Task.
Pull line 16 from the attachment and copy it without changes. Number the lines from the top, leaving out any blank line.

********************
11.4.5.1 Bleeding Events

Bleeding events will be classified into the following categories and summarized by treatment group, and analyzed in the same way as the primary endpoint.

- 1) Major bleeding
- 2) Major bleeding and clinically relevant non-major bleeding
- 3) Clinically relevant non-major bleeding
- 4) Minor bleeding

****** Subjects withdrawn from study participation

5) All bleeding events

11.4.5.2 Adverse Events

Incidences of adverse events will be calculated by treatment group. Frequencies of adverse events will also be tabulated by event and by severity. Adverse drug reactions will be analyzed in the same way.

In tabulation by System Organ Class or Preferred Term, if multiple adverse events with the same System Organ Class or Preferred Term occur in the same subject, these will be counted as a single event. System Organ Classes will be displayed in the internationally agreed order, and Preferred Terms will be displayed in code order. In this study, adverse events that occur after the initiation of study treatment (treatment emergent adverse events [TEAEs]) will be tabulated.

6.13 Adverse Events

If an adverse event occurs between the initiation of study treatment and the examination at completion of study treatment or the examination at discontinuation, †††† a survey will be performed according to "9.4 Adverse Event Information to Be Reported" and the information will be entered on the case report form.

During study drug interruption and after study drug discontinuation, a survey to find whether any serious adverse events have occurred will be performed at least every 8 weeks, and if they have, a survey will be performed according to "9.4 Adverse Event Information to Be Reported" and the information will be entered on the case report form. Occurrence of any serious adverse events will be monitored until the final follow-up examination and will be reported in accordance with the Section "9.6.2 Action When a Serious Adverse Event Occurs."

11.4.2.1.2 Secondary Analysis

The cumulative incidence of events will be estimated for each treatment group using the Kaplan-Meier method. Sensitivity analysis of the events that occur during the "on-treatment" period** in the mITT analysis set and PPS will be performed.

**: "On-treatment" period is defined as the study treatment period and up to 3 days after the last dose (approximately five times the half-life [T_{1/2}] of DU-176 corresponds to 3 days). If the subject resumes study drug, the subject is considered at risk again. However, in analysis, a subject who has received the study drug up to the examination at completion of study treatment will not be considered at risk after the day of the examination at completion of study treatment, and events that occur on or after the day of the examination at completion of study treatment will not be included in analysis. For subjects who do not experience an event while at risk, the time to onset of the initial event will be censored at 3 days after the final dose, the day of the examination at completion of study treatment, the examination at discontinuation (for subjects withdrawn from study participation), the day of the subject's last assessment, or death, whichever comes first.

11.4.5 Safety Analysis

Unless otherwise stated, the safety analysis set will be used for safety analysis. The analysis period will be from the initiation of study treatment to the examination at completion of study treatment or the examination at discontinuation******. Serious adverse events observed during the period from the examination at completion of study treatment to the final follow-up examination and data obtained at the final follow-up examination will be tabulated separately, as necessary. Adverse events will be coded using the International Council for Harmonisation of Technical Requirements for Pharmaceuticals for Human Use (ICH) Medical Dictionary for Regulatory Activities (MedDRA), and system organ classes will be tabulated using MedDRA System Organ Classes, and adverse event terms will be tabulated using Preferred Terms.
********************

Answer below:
The cumulative incidence of events will be estimated for each treatment group using the Kaplan-Meier method. Sensitivity analysis of the events that occur during the "on-treatment" period** in the mITT analysis set and PPS will be performed.